UK's Shale Gas Revolution – TaxBack

from the blog.

UK’s Shale Gas Revolution

How the UK’s Shale Gas Revolution Will Affect Employment for
Gas & Oil Workers

The UK has traditionally been a centre of excellence in the oil
field and services industry, providing thousands of employments for
both local and foreign workers. The Shale Gas Revolution may change
all this, although not just yet in the near future.

Gas & Oil

As it happens, there have only been 11 new exploratory wells for
shale gas and oil, which is not enough to ruffle some feathers or
stress out gas and oil workers. An immediate concern would be the
continuous drop in oil prices in the global market. If it remains
low, oil would have to be left in the ground causing a rapid drop
in production that will result in employment problems. In fact,
offshore drilling has felt the impact of an industrywide glut,
particularly in the decline of its contracts-drilling business’
values and rig-use fees.

Still, if the UK were to consider the situation in the US where
shale oil drilling is showing real progress, it is possible for
employment for gas and oil workers to see major changes. The
so-called shale states are doing much better job-wise than the
non-shale states.

The problem in the UK, however, is that the progress for shale
oil drilling is “glacially slow compared to other countries”,
according to the head of the trade body UKoog. Author of a recent
shale gas report and research director at the UK Energy Research
Centre, Professor Jim Watson, also said that the experience of
shale gas production in the UK is low level. Further training and
study would have to be carried out to improve the situation.

His statement is further supported by a resource from the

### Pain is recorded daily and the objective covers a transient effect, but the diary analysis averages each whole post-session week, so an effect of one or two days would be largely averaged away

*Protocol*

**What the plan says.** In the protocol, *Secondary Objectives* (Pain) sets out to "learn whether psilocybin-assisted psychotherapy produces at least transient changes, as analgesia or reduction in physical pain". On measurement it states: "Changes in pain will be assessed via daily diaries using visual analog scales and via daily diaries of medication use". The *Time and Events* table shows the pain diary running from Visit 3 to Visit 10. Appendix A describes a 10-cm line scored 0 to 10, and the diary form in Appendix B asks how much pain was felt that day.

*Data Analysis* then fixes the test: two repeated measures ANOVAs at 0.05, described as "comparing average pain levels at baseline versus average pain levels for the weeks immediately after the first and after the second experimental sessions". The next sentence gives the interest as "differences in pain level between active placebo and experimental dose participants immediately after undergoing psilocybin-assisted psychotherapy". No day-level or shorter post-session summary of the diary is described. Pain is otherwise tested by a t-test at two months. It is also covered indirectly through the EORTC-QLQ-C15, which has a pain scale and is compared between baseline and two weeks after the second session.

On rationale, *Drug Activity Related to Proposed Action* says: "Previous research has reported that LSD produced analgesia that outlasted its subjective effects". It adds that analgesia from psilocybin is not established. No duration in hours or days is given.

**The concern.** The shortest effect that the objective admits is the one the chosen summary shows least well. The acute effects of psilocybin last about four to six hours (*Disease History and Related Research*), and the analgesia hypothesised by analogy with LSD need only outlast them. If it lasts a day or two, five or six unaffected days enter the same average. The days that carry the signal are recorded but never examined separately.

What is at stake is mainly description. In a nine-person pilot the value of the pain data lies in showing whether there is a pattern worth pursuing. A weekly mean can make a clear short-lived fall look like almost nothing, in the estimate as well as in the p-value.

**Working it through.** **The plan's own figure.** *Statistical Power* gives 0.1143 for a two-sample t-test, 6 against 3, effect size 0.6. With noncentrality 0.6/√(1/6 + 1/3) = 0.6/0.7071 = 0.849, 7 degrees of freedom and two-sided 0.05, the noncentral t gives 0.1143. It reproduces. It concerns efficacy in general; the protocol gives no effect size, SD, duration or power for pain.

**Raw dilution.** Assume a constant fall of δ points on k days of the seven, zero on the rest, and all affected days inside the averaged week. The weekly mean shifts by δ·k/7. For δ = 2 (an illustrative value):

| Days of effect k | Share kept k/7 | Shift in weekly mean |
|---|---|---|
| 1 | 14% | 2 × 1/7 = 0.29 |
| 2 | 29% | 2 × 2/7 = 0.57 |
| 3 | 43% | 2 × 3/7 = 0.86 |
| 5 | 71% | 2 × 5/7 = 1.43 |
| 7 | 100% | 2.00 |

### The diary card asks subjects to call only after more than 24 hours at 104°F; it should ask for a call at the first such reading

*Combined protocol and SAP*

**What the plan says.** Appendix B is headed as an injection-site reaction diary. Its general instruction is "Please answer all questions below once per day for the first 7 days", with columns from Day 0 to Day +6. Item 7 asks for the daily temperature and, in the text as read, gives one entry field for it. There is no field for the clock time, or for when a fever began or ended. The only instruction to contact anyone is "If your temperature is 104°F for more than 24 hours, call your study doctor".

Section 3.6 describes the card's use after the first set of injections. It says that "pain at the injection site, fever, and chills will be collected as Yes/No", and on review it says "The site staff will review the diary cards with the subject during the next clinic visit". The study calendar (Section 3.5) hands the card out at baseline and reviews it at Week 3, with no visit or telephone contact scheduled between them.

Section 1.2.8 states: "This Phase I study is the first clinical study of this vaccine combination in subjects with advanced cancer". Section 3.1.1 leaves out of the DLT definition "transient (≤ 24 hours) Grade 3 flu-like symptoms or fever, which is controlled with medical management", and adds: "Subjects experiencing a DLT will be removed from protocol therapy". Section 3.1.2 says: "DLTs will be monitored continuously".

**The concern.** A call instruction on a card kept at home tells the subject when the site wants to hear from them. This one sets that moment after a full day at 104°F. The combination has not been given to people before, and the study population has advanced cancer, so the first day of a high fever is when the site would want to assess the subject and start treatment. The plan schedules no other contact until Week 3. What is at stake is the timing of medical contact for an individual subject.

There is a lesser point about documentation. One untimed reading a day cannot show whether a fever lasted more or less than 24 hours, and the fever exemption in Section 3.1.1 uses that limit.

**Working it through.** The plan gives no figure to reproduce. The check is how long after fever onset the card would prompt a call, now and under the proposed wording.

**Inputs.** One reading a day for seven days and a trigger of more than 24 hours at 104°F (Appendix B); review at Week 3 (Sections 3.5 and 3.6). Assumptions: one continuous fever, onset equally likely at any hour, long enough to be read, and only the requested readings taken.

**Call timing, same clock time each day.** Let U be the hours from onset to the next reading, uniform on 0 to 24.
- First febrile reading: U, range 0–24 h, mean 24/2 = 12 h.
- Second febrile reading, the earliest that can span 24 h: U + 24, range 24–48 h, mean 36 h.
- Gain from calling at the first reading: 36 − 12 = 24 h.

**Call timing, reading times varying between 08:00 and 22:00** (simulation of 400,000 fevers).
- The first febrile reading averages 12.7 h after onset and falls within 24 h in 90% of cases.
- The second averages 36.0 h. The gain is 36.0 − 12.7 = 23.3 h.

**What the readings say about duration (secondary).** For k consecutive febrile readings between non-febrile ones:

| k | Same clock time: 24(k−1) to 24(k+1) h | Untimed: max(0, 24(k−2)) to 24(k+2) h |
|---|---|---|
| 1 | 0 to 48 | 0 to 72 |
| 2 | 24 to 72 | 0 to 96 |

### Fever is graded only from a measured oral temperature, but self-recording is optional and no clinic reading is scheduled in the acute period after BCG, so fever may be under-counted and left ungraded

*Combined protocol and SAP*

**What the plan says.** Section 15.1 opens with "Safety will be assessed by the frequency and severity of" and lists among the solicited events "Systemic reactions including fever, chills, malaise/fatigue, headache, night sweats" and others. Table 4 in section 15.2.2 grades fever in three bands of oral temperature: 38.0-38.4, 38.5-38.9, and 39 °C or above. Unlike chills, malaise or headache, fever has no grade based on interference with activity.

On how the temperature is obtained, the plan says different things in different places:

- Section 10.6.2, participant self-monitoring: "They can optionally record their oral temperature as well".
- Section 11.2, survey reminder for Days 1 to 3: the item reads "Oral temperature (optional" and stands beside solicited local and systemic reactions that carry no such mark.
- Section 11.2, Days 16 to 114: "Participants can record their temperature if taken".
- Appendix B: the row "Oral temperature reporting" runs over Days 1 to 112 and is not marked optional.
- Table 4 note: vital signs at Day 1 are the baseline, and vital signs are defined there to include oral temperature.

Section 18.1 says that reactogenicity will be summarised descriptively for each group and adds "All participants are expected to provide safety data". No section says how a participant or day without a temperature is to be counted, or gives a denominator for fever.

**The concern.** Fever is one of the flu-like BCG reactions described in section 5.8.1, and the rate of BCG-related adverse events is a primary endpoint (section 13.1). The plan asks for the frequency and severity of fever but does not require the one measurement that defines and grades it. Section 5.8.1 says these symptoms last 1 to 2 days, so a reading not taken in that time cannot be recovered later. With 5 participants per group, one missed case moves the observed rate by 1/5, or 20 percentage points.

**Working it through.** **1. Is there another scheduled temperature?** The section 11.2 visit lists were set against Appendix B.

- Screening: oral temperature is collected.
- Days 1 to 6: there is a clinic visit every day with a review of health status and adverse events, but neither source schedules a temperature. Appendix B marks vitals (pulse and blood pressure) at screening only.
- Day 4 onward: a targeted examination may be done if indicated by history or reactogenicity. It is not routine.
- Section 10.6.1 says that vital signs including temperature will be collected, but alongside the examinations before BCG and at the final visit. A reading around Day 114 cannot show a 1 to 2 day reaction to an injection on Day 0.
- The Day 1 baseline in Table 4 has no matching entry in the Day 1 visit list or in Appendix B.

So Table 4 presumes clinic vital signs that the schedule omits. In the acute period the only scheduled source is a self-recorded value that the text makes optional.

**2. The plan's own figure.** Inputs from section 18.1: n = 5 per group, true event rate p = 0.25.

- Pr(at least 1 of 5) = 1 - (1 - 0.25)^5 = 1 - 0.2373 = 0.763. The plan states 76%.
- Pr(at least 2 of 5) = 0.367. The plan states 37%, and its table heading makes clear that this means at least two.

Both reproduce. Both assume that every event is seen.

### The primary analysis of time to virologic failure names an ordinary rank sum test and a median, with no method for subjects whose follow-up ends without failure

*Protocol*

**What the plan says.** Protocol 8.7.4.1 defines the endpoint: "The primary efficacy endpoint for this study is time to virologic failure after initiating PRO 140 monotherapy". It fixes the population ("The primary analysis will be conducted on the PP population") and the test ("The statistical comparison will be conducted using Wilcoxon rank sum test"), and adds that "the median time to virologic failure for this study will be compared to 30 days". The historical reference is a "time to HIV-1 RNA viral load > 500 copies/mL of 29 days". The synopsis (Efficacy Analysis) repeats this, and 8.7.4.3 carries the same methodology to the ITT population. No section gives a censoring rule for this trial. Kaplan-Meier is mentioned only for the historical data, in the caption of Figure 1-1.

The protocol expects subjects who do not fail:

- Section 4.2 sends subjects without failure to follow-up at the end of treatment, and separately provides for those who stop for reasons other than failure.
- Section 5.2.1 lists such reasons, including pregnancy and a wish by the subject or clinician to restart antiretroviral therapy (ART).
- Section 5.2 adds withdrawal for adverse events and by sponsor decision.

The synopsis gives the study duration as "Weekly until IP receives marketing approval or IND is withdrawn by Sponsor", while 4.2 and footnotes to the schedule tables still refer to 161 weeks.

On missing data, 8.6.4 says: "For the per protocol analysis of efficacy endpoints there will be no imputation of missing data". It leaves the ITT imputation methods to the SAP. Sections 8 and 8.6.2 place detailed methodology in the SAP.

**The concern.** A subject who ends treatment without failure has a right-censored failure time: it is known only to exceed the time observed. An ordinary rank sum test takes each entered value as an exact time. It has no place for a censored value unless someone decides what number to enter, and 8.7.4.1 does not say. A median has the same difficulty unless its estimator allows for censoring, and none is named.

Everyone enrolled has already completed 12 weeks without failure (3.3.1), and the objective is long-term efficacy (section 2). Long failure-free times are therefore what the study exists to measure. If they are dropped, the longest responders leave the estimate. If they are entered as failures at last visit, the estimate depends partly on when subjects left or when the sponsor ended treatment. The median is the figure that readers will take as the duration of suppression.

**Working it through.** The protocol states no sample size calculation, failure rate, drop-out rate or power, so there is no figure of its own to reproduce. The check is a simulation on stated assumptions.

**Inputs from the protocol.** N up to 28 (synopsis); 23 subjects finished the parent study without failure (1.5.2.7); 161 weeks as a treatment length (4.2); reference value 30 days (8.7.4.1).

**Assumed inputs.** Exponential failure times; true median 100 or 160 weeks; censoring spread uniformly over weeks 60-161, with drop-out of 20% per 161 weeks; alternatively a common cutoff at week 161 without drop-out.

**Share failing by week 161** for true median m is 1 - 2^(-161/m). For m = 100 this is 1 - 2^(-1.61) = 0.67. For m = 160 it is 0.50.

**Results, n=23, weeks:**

Friends of the Earth Cymru that says that the jobs that will arise
from fracking will be “low-skilled, low-paid and temporary”. For a
period of 4 years, only around 200 employment opportunities are
predicted.

Nonetheless, the Shale Gas Revolution could open doors to
thousands of job opportunities in agriculture, energy efficiency
and renewable industry. Although tourism is one of the sectors that
will feel the potential impact of shale gas drilling, there could
be mixed reaction, especially from people who come from places that
fracking is banned, criticised, gained controversy or
suspended.

This is no reason to give up on unconventional gas activity just
yet. As the spokesman for the Department of Energy and Climate
Change has said, “The government is working to develop the shale
industry, but this is being done carefully to bring about the best
outcomes for communities, the industry and investors. Shale has the
potential to create jobs and make us less reliant on imports from
abroad while moving to a cleaner, greener future.”

There is little doubt that the Shale Gas Revolution will succeed
in bringing in investment, employment, economic growth and energy
independence. But it will have its share of problems over
environmental concerns and fracking technologies. Still, it will be
a long wait before its impact will be widely felt. Apart from the
11 exploratory wells, there are shale gas wells to be drilled in
Preston New Road, Cuadrilla (4 wells), Roseacre Hall, Cuadrilla
(4), North-west site location TBC, iGas (1), East Midlands site
location TBC, iGas (1), and Wisborough Green Celtique Energie
(1). There are also shale wells to be fracked in Preston New Road,
Cuadrilla (4), Roseacre Hall, Cuadrilla (4), and KM8 at Kirby
Misperton, Third Energy (1).



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